A bizarre crime statistic

Last week, statistics of pickpocket crimes in the UK were published.  The newspaper seized on one aspect of these, which was the age of the victim.  The headline was that there had been one victim aged 110 years, and two babies of under 12 months.  And, further down the story, was the assertion: "The most likely age to be a victim is 23 years old".

Clearly, the reporter had confused the statistics.  The crime report may have observed that the most frequent age of a pickpocket victim was 23, but that is not the same as being the most likely.  First, pickpockets do not (I guess) ask their victim their age before carrying out the crime.  There is no specific age-dependence on being a victim.  Second, the chance of being a victim depends on one's lifestyle.  People aged 23 are quite likely to have a lifestyle that places them in locations and at times where they may have their pockets picked, compared with older people.  People aged 23 are more likely to carry items attractive to pickpockets than retired people.  So really the data about age is misleading ... and one wonders what response the journalist expected his/her readers to make to the story.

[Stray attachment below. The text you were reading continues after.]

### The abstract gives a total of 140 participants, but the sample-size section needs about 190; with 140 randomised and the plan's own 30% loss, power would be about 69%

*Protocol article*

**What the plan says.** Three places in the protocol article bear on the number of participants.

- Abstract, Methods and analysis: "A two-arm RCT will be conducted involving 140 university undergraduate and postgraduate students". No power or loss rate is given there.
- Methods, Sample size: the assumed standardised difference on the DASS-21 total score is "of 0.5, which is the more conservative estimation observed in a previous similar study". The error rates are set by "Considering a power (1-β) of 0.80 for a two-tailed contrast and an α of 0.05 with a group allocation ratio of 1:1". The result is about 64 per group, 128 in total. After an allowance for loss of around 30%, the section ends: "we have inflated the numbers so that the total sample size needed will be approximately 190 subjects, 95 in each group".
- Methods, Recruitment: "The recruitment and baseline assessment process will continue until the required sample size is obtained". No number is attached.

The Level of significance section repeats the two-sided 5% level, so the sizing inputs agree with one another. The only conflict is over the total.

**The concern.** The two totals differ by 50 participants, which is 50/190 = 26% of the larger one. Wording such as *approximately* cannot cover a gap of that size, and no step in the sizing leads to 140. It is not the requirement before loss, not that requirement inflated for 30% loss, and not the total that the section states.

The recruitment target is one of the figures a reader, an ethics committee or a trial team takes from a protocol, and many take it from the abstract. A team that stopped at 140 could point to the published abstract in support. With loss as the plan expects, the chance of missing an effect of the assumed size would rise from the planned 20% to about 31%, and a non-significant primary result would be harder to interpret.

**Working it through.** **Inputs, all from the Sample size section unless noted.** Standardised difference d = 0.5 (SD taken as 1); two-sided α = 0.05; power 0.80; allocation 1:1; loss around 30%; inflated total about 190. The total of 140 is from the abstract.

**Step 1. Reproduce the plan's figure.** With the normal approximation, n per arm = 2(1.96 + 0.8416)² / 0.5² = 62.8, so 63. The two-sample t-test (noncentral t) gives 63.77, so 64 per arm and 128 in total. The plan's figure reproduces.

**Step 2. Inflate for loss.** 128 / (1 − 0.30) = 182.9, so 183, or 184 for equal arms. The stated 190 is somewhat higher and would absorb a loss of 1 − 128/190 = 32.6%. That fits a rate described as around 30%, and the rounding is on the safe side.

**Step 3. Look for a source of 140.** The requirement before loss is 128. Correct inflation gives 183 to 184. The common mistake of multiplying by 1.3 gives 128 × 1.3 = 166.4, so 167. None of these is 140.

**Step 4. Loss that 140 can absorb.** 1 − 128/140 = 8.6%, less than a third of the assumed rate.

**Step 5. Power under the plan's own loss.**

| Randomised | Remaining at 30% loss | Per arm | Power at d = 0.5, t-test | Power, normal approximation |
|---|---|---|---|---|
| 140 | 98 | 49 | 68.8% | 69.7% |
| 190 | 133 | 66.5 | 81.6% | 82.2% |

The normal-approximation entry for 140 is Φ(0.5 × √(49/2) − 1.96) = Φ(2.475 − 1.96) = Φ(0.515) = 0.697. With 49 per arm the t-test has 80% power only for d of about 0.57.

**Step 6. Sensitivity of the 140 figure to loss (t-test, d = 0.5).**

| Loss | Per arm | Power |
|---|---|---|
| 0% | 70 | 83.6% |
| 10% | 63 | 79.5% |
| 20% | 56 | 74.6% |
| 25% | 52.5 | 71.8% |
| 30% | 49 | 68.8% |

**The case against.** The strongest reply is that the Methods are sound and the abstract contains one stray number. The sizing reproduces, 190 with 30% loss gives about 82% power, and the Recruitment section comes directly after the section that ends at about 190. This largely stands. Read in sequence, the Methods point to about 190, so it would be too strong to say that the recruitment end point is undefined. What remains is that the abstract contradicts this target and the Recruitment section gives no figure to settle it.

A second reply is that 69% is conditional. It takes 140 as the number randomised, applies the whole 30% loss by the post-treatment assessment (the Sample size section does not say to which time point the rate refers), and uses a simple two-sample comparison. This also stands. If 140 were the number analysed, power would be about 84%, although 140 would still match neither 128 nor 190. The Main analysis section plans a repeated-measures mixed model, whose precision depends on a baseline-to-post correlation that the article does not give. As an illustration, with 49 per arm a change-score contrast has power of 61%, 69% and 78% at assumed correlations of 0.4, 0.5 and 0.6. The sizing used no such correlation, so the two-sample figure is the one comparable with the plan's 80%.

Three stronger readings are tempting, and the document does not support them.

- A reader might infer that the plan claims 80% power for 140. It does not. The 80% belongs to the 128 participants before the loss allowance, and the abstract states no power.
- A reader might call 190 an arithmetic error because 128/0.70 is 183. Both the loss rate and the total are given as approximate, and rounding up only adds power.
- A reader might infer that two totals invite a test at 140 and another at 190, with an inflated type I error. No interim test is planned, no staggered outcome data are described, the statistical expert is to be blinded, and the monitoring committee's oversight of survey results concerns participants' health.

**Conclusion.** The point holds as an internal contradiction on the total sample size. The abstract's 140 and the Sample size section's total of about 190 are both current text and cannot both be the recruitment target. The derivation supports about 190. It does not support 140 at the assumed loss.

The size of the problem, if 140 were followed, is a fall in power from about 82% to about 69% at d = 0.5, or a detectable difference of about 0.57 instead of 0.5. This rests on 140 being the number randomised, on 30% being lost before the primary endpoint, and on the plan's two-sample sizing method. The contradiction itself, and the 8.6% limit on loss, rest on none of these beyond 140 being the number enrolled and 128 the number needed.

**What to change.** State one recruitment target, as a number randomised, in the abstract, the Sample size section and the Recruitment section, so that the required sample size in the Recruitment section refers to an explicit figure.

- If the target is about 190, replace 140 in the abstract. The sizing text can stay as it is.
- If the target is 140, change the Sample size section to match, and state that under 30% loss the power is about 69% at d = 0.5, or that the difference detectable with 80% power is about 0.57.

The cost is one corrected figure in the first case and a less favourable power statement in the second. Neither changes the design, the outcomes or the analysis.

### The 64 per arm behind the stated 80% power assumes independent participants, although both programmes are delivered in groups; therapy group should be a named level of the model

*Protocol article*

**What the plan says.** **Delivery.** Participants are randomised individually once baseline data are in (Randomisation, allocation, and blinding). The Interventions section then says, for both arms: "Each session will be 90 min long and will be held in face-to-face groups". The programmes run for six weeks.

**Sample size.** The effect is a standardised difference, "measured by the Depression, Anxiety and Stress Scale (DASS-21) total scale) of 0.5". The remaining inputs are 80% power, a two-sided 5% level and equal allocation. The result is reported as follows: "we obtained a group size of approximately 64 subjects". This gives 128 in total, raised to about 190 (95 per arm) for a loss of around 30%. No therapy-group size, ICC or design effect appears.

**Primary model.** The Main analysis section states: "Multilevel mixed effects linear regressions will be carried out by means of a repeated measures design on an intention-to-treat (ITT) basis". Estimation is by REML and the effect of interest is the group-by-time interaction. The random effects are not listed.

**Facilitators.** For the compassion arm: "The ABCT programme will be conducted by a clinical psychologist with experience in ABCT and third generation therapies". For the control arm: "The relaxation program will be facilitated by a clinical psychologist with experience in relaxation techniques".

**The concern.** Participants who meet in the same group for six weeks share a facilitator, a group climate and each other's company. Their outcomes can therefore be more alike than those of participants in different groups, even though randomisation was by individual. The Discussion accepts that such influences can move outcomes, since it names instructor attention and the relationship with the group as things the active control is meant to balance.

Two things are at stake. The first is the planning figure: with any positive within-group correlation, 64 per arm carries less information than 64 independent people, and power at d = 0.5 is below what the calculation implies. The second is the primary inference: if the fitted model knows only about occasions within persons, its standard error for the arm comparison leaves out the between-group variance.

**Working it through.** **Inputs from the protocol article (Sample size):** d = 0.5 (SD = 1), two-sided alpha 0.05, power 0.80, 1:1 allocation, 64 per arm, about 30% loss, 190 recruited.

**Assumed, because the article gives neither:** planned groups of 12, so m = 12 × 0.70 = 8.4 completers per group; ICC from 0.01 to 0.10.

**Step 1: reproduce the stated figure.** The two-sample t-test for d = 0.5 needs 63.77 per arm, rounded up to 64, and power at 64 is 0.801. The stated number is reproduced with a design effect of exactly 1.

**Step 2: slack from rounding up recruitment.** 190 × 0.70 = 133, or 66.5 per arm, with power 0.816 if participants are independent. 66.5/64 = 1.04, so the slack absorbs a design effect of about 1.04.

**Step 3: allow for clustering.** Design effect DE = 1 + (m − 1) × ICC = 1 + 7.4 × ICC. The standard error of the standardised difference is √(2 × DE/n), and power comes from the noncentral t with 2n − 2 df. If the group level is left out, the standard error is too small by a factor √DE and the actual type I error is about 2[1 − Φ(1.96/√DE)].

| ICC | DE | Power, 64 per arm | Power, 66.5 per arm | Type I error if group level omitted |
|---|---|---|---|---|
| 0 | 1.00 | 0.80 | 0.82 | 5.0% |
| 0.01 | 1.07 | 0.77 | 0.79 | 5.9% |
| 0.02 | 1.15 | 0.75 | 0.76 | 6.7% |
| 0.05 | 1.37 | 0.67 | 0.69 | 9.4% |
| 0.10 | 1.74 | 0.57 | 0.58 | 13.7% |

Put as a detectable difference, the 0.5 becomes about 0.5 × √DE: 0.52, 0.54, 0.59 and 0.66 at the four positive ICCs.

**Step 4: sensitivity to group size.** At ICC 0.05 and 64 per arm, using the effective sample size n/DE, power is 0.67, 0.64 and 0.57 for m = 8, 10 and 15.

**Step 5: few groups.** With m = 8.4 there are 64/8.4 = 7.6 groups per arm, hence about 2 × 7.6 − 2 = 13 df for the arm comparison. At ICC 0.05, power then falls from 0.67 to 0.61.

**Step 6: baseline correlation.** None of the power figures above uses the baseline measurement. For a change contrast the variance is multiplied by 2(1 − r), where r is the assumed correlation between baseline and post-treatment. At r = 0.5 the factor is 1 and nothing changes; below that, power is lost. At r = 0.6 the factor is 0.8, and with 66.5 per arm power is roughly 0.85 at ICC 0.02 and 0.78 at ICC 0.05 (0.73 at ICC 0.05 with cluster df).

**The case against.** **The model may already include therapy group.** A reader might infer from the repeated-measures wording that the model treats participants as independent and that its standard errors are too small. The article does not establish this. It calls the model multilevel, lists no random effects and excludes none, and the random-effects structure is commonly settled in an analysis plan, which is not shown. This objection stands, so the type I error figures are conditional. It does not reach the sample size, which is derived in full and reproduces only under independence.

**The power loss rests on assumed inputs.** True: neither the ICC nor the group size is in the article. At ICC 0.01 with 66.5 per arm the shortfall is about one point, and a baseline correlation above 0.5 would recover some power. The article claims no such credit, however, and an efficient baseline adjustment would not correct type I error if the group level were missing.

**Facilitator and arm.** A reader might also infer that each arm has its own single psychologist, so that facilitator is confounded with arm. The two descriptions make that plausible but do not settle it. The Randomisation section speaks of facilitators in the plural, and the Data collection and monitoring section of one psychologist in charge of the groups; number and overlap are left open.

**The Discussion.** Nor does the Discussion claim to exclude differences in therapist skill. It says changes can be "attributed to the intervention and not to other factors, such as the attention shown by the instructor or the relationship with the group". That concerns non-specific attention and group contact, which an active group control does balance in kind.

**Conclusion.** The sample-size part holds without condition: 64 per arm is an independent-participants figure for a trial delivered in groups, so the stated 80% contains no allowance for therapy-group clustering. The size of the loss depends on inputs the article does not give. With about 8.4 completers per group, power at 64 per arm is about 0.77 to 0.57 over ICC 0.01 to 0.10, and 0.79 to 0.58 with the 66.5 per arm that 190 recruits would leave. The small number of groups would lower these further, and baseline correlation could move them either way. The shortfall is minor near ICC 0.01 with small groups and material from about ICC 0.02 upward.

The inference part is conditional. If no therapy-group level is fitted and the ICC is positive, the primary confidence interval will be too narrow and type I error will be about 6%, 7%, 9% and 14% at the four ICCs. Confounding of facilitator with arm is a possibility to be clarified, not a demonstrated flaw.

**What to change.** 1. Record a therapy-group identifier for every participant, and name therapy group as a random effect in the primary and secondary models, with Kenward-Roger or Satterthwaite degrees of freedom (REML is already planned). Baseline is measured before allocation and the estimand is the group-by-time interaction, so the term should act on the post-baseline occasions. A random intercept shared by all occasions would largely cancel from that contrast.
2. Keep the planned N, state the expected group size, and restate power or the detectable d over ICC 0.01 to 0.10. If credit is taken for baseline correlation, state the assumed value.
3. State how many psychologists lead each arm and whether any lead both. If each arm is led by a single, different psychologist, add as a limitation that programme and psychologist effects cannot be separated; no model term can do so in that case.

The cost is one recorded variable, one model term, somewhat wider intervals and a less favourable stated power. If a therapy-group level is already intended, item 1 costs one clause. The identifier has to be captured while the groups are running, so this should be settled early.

I guess many O.R. practitioners have seen similar cases of statistics being misused; the lesson is to take statistics with a pinch of salt.

"The probability increased steadily until it reached boiling point" one (non-mathematician) lecturer announced.


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